As a first important step toward removing barriers to intra-Africa trade, President William Ruto has announced plans to eliminate visa restrictions for African nationals traveling to Kenya for business.

Dr. Ruto apologized for the visa requirements to public and private sector executives attending a seminar on the African Continental Free Trade Agreement (AfCFTA) in Nairobi on Monday.

“My minister [for Trade Moses Kuria] informed me that some of our officials forced you to pay visa fees to return home and asked me to apologize, which I do.” “When one comes home, they don’t pay to come home,” he said the event in Turkana, Kenya, while telling the narrative of human evolution.

“I want to assure you that this may be the last time you apply for a visa to visit Kenya for two reasons. First and first, because this is our home, and second, we heartily support the AfCFTA. We must remove any barriers to individuals moving across our continent.”

The declaration on Monday was a continuation of Kenya’s stance toward African unity, which gained traction during the term of immediate former President Uhuru Kenyatta.

In November 2017, Dr. Ruto’s predecessor made any African visiting Kenya eligible for a visa on arrival.

Kenya’s action came in the same month that Rwanda issued a similar instruction in the spirit of pan-Africanism, with no obligation for reciprocity from other countries.

“Free movement of people on our continent has always been a cornerstone of pan-African brotherhood and fraternity for my fellow Africans.”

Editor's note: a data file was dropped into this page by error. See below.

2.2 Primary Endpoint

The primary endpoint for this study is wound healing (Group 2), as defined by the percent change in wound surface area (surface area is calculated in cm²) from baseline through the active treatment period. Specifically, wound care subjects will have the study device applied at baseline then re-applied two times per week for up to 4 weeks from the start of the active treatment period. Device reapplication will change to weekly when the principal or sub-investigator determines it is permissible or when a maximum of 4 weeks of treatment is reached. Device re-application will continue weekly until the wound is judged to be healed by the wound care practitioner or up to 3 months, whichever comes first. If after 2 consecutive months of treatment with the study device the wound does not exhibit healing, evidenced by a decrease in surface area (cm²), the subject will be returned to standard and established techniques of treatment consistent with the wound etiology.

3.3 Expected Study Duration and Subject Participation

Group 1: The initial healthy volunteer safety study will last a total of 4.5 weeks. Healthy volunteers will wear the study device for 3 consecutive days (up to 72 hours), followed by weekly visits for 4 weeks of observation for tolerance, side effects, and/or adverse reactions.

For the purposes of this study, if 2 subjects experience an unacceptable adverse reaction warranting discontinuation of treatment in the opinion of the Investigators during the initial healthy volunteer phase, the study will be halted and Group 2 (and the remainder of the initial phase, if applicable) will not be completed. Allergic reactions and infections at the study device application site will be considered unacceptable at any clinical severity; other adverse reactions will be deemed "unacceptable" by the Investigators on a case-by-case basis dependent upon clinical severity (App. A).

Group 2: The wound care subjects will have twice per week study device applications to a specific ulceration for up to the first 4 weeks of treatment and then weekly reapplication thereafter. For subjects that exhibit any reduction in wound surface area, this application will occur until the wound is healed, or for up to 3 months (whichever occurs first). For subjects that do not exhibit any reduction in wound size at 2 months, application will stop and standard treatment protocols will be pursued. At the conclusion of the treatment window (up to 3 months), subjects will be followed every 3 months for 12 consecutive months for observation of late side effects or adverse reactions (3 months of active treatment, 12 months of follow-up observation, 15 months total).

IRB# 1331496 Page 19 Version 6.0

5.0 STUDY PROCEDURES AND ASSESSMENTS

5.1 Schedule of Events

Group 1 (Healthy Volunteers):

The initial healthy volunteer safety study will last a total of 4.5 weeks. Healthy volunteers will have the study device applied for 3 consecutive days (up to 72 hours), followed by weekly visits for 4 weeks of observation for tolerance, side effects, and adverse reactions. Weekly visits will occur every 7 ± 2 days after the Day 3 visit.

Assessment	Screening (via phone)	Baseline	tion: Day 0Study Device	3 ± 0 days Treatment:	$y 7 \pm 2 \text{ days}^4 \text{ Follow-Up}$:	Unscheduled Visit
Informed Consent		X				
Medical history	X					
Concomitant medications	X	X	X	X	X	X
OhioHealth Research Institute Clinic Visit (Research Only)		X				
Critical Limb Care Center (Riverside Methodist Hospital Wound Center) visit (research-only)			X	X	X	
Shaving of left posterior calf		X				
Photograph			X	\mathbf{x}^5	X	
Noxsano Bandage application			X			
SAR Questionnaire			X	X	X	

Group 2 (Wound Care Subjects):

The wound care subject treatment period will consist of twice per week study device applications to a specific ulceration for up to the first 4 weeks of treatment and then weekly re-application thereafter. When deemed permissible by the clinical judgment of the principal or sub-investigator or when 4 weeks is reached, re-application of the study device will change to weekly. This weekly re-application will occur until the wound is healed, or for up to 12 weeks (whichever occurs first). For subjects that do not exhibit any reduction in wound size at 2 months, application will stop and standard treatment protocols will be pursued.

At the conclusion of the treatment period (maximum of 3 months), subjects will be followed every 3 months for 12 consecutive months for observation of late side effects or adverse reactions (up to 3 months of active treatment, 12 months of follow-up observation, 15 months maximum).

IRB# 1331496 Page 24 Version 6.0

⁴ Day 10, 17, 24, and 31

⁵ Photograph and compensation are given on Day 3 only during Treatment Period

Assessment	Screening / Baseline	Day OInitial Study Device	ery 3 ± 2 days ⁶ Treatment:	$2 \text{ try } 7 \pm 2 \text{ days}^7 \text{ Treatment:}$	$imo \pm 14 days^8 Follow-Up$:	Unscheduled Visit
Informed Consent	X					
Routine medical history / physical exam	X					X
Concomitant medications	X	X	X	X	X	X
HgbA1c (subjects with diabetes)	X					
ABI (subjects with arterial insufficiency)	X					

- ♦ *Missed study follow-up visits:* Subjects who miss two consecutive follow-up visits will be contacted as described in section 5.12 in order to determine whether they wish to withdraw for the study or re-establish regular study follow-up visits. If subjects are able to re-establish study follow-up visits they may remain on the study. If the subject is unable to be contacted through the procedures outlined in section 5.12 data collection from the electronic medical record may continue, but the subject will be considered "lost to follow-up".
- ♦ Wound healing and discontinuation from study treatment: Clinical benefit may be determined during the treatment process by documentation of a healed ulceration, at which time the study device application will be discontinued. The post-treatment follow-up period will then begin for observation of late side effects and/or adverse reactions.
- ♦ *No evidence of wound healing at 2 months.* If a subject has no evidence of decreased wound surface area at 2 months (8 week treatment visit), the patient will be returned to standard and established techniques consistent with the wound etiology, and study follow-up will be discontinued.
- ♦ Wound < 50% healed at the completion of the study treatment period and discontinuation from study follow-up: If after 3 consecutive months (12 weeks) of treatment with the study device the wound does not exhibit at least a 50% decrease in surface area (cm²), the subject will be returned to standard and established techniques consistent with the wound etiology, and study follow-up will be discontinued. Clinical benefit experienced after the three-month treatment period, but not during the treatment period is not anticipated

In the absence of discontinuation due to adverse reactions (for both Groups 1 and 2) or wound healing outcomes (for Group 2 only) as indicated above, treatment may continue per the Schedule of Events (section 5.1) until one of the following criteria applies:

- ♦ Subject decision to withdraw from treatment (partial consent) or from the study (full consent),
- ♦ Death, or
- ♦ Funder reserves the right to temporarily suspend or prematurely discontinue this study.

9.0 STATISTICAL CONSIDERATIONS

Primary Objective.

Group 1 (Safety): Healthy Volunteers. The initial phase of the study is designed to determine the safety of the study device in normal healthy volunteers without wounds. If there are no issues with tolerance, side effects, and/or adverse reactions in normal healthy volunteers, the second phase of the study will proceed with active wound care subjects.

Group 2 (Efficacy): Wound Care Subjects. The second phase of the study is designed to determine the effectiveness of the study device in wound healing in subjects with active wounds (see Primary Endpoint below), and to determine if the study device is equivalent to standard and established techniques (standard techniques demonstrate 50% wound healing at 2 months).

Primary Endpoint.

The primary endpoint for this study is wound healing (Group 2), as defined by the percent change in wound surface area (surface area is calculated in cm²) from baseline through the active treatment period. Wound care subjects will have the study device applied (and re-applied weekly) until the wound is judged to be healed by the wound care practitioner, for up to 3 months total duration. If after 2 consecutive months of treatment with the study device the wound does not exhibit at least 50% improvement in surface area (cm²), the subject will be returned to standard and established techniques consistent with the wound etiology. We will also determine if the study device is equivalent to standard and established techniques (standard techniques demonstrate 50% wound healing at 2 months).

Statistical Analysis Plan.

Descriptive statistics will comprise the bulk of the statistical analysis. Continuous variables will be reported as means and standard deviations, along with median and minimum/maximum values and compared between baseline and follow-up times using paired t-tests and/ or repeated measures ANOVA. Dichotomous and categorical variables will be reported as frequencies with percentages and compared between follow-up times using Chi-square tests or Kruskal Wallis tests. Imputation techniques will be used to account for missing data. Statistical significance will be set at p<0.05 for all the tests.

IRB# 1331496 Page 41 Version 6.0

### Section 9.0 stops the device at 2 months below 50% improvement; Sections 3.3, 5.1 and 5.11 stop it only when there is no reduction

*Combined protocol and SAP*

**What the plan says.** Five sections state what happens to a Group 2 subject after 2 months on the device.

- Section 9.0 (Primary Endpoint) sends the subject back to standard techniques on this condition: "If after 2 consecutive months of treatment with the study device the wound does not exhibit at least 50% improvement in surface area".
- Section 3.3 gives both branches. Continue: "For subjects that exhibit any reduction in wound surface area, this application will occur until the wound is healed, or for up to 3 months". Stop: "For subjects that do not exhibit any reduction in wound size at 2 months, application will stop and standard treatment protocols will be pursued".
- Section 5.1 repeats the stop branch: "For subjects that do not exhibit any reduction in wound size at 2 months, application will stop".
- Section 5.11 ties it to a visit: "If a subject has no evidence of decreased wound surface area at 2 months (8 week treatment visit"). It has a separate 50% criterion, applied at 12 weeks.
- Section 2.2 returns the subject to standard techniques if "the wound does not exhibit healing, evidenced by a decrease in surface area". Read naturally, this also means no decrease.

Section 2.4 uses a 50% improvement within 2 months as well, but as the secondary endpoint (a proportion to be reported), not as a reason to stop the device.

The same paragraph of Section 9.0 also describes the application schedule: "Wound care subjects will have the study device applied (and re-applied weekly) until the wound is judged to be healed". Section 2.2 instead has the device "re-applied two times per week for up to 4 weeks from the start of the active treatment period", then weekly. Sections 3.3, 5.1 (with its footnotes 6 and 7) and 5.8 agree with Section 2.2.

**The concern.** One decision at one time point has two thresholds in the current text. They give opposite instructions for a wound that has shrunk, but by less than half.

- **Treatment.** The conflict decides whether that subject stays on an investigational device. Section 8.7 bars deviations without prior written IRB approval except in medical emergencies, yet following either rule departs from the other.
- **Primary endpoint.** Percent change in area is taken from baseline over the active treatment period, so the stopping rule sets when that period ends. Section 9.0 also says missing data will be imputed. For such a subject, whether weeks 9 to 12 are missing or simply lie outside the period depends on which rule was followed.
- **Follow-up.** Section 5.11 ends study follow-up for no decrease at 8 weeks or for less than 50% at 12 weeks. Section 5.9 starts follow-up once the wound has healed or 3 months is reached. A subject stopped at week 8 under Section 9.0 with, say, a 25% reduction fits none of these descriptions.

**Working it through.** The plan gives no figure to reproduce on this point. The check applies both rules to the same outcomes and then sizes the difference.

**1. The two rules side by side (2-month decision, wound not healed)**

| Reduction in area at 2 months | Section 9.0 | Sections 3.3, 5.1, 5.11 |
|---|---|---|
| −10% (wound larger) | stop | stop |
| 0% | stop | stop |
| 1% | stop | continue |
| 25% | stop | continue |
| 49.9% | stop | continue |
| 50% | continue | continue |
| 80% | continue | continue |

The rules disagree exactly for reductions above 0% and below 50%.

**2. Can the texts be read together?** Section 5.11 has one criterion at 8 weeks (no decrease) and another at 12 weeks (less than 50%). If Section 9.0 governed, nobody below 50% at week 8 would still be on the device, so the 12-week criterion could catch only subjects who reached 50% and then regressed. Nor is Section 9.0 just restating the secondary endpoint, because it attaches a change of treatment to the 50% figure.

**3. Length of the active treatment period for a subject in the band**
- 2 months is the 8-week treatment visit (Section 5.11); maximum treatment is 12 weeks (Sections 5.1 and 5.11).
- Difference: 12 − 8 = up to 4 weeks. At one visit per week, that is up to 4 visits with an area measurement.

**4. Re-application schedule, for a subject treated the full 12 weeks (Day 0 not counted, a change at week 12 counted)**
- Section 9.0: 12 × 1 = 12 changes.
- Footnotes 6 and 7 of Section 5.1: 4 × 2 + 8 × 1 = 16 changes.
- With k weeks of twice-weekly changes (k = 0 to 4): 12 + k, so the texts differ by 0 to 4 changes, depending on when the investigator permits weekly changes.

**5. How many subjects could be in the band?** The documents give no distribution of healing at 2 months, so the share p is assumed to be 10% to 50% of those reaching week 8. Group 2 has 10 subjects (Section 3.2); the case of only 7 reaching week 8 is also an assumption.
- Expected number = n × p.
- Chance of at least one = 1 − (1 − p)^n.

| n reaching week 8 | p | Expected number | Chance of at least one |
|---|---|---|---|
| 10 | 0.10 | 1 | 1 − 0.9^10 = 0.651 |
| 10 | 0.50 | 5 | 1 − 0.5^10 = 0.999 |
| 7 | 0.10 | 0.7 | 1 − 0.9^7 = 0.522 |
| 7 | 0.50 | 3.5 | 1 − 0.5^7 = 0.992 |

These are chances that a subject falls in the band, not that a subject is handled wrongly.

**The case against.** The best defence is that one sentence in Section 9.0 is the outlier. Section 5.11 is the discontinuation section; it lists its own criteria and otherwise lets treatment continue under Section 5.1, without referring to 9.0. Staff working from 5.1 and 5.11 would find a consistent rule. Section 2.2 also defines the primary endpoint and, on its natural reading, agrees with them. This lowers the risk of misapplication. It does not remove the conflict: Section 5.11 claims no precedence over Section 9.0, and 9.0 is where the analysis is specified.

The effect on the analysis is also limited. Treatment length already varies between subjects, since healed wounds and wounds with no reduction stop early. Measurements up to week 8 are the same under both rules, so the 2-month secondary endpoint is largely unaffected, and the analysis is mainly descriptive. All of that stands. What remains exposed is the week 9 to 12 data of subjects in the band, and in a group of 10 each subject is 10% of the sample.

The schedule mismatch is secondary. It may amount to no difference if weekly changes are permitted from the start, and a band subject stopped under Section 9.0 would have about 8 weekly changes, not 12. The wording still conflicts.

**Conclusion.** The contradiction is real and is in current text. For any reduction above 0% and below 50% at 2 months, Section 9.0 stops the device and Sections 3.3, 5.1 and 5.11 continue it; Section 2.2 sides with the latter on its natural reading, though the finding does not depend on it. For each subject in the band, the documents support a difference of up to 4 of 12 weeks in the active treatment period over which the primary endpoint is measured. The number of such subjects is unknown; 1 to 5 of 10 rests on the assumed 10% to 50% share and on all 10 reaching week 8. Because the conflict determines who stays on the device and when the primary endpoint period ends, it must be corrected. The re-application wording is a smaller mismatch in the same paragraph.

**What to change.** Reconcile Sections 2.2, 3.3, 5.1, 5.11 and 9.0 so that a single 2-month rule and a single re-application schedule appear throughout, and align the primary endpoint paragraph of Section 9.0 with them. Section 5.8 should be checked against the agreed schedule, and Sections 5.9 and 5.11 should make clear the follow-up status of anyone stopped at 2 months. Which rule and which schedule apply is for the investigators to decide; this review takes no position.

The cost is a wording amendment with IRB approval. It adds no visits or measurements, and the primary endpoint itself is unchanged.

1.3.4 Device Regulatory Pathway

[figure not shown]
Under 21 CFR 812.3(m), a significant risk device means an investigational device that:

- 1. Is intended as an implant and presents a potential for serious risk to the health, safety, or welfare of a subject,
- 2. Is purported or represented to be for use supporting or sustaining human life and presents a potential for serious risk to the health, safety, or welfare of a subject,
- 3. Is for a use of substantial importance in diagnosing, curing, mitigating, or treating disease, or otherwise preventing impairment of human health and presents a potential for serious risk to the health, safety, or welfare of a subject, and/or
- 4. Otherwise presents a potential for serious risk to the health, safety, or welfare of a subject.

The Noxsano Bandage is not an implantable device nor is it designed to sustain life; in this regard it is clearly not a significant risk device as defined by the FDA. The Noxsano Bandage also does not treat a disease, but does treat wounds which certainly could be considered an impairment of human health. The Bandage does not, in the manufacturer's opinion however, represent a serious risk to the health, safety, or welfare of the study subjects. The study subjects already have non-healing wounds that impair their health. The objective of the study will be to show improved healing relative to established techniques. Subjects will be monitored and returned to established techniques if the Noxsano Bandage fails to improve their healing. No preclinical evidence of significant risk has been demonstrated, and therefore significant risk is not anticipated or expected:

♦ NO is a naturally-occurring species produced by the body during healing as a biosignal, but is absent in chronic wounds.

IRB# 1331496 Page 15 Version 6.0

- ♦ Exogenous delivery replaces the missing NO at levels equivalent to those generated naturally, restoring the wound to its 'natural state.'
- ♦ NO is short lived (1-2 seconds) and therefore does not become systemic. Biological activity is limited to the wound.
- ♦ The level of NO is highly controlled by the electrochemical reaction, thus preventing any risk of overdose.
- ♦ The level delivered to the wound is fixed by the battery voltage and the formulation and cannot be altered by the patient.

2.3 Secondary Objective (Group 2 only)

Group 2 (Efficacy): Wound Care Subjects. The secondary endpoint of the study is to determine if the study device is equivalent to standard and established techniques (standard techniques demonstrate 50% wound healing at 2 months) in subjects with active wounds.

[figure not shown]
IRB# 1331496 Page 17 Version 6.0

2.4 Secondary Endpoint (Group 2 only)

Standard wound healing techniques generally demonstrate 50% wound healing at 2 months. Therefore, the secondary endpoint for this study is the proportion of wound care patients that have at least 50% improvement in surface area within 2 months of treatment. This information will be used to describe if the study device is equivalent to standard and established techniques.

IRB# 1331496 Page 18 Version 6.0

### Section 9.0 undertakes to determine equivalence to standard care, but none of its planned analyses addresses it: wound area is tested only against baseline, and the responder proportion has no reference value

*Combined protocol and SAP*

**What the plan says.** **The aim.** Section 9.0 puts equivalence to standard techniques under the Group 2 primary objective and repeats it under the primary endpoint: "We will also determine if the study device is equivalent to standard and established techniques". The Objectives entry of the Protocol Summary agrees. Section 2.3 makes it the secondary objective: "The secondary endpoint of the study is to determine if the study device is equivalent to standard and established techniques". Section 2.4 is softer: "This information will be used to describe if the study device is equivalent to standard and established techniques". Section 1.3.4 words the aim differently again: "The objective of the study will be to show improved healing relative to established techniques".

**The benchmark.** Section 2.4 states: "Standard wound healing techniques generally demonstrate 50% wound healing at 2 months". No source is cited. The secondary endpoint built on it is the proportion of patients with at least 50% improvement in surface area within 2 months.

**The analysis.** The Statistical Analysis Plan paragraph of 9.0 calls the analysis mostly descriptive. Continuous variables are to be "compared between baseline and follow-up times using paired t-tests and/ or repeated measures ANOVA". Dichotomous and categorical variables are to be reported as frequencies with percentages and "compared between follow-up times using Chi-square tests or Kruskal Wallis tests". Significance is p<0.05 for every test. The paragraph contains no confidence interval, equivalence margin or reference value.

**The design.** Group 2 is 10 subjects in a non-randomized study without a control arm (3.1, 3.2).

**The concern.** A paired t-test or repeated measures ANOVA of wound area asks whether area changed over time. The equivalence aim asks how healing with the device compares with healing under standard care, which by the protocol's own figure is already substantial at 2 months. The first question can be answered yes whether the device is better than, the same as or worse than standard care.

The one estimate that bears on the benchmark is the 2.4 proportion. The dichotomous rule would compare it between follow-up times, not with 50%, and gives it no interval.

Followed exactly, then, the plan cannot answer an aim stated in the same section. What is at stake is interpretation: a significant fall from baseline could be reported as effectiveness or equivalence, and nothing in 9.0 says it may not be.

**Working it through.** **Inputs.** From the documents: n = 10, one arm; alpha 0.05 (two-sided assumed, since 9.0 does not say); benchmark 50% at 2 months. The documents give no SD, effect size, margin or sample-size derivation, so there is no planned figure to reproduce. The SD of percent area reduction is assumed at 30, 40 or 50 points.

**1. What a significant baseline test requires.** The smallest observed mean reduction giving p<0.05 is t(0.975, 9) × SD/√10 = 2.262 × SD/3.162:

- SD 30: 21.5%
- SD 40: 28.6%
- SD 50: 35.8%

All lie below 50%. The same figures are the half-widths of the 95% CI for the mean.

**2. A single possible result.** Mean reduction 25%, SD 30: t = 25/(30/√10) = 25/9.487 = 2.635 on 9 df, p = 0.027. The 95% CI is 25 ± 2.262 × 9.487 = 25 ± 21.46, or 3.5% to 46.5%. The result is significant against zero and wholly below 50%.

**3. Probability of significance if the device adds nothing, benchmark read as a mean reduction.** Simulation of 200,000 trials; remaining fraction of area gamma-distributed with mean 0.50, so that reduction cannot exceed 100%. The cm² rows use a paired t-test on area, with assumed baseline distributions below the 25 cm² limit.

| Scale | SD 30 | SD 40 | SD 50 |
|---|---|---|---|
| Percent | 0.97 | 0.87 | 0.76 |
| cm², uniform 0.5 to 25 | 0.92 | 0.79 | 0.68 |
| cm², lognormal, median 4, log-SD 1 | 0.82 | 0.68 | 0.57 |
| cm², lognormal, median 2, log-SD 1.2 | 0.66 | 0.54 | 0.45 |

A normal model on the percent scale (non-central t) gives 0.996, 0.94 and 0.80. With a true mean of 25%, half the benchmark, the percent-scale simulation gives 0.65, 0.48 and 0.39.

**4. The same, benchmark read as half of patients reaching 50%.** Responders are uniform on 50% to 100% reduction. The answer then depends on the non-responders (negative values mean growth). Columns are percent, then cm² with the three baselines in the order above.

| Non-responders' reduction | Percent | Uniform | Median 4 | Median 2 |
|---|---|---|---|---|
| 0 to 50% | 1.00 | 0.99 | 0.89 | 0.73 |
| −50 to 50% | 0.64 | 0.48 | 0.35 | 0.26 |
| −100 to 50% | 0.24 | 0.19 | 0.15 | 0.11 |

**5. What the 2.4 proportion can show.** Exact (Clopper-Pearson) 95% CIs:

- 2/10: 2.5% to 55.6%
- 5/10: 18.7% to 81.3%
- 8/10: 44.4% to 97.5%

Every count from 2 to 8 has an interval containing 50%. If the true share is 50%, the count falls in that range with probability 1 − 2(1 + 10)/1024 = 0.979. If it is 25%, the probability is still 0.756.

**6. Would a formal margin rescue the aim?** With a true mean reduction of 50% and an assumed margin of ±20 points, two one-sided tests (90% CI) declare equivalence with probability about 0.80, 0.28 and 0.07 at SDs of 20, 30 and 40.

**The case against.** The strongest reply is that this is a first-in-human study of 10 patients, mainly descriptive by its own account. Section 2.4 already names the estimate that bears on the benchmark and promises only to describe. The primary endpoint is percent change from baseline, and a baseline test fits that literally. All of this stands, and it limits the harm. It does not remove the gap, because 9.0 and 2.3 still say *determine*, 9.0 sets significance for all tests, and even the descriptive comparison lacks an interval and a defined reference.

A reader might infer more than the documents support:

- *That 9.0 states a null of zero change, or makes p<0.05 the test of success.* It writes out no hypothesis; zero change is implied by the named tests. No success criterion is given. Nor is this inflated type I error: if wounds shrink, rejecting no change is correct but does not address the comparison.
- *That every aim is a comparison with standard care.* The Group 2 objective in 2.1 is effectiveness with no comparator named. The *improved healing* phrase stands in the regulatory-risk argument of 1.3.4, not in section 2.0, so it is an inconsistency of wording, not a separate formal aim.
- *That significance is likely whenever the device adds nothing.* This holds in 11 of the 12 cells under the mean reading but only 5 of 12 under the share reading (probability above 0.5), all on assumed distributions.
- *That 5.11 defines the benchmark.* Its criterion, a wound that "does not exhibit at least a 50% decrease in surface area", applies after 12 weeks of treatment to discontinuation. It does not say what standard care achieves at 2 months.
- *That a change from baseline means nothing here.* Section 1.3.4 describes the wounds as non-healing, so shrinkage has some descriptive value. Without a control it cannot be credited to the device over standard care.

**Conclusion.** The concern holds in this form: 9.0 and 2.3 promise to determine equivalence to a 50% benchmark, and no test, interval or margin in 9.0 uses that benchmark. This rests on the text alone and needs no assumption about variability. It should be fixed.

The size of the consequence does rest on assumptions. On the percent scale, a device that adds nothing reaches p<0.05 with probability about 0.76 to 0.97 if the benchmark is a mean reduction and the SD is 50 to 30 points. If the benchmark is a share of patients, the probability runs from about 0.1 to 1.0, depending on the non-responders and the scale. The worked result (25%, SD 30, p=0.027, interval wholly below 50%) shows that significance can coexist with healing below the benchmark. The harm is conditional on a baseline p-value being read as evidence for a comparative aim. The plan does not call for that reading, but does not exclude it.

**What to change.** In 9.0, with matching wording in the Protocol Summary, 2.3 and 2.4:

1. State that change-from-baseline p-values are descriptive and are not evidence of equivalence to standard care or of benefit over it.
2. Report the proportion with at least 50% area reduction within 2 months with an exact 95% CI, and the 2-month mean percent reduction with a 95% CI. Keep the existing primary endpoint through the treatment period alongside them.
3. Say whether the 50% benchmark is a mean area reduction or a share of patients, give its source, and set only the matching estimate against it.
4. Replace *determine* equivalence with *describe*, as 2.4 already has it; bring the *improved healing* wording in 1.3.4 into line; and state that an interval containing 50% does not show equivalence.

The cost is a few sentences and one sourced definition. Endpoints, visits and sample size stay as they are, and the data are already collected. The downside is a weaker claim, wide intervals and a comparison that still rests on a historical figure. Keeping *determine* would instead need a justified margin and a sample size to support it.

“The more free we are to travel and live with one another, the more integrated and appreciative of our diversity we will become,” Mr Kenyatta remarked on November 27, 2017, when he was sworn in for his second and final term in government.

For years, Nairobi has advocated for the reduction of trade obstacles among African countries in order to facilitate the movement of commodities, services, and labor through the integration of regional trading blocs.

Kenya was chosen last year to participate in the pilot phase of the AfCFTA Initiative on Guided Trade as part of efforts to encourage the movement of goods under preferential trading, which will begin on January 1, 2021.

Ghana, Cameroon, Egypt, Mauritius, Rwanda, Tanzania, and Tunisia were among the other countries represented.

Africa’s underdeveloped transportation networks have been criticized for raising the cost of goods and services by up to 40%, making intra-African trade uncompetitive in comparison to trade with industrialized continents like Europe.

For example, the first cargo of Kenya’s value-added tea to Ghana, which left the nation in October, arrived at the Port of Tema in February of this year, highlighting the infrastructure challenges that intra-African commerce faces.

“This is why we must take such barriers as weak transport and logistics capacity, customs-related delays, rules of origin, import bans and export restrictions, quotas and levies, technical barriers, import permits and licenses, and so on, very seriously because they ultimately reverse all the depths we try to make towards a free trade area,” Dr Ruto said.

“They may appear minor and incremental, but their cumulative effect amounts to a reversal of what we are attempting.”

According to preliminary figures compiled by the Central Bank of Kenya, Africa contributed for 18.49 percent, or Sh622.56 billion, of Kenya’s overall trade value in 2022, almost constant from 18.39 percent the previous year.


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